When Boston College leaders sent a letter to a student group in March saying its members could expect disciplinary sanctions if they distributed condoms from dorm rooms on campus, a game of sides followed. Some students, members of the media, and the local chapter of the American Civil Liberties Union stood by the unofficial student group, Boston College Students for Sexual Health. Officials at Catholic colleges and universities—including the University of Notre Dame (Ind.), Georgetown University (D.C.), the University of Dayton (Ohio), Providence College (R.I.), and The Catholic University of America (D.C.)—showed support for BC’s policies, which are similar to their own.
“Boston College students are free to make personal choices regarding their lives,” notes a BC statement explaining the action. “Administrators from Student Affairs are not prying into students’ private affairs; nor are they opposed to them choosing to possess condoms. Rather, they are reminding students that in choosing to live in our residence halls, they must abide by the code of conduct that governs all BC students. Publicly distributing condoms from dorm rooms in our residence halls is in violation of that code.”
Michael Galligan-Stierle, president of the Association of Catholic Colleges and Universities, says the issue isn’t about sides, but about Catholic institutions practicing what they preach. “Catholic colleges are open places for people of the Catholic faith, or of another faith, or of no faith, both in our hiring practices and in our acceptance of students. And we ask all those people who come to be respectful of who we are, which is a place where open dialogue is acceptable. We want to talk about the issues of the day, but in terms of practice, that is, what is going on on campus, we ask that people respect the belief systems of what it means to be Catholic.”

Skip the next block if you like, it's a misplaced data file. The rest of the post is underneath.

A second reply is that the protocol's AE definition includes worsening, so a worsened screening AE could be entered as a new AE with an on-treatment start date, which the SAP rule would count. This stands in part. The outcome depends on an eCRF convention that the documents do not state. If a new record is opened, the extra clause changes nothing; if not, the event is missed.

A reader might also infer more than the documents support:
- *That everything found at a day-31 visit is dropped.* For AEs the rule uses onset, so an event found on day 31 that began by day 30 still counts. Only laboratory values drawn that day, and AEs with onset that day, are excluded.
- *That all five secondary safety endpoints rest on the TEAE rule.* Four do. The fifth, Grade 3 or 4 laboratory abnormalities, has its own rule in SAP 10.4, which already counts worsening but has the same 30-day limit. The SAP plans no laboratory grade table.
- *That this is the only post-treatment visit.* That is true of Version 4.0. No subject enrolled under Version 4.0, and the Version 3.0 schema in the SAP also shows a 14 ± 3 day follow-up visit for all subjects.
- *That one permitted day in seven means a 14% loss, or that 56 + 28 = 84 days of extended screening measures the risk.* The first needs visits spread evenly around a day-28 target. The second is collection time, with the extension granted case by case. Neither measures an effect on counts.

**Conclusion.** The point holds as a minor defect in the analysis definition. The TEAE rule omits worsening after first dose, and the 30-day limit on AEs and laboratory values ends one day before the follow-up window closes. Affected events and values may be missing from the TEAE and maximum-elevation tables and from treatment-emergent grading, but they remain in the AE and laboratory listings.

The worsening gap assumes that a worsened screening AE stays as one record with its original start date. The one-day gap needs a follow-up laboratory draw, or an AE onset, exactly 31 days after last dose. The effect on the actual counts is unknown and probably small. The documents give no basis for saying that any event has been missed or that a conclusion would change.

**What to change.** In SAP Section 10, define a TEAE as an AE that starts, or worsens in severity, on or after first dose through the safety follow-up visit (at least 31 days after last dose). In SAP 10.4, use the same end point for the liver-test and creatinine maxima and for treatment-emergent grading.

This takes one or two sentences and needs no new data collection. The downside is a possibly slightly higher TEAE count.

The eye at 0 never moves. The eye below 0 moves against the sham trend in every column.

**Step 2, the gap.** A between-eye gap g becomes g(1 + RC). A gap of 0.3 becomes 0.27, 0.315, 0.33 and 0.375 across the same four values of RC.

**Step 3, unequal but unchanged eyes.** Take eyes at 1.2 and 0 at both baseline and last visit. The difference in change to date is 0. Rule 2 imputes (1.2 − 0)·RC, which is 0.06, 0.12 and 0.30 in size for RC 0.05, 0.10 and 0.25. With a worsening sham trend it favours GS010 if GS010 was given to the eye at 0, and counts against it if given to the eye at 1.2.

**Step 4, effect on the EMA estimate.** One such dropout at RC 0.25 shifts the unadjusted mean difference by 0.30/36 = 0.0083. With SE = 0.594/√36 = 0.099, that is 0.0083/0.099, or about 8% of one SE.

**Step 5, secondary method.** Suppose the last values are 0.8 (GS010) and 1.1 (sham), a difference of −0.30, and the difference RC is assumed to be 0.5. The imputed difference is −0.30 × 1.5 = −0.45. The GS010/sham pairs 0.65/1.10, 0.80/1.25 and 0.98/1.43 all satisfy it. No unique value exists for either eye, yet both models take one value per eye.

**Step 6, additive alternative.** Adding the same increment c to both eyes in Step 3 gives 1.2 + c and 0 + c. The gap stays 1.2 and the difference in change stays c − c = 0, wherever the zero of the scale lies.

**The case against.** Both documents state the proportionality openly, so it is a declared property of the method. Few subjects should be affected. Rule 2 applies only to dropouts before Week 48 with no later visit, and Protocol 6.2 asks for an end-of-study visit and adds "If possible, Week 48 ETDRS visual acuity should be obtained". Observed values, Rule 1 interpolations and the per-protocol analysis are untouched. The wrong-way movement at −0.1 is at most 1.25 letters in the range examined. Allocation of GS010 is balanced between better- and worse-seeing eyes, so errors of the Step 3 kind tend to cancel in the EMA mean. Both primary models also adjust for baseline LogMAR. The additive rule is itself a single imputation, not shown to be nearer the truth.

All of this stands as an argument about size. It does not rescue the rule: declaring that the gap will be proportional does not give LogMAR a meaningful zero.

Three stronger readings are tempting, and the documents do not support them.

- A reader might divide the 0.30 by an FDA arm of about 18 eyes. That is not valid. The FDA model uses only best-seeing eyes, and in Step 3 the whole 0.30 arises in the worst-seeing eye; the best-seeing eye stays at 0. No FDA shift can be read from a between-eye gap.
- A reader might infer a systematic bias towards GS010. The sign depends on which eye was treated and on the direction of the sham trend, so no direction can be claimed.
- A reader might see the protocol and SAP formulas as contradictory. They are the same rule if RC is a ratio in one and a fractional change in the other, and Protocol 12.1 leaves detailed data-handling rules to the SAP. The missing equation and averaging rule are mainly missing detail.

The student group had moved from distributing condoms on public streets near campus, to openly distributing condoms from their dorm rooms, according to BC’s statement. Administrators met with the students several times, informing them their actions were a violation of university policies. The group is also involved in sexual education, which the administrators said they would like to partner on, but wouldn’t be able to do so if the group continued to distribute condoms from their rooms. When the students continued, that’s when Dean Paul Chebator and Director of Residential Life George Arey sent the letter that has since brought BC’s policies into the limelight.
Galligan-Stierle says what’s expected of students at Catholic institutions should be no surprise to them. The church sees its colleges as the “heart of the church, ... where the church sort of does its thinking and its breathing.” Almost all have student orientations and first-year programs that stress the schools’ missions.
“On issues of sexual behavior, alcohol or drug use, treatment of others, or health-related issues, the teachings of the Catholic church need to be lived in a vibrant way on a campus,” he adds. “There are implications if you’re part of a group that is actually putting strategies and programs in place that go against what the school stands for.”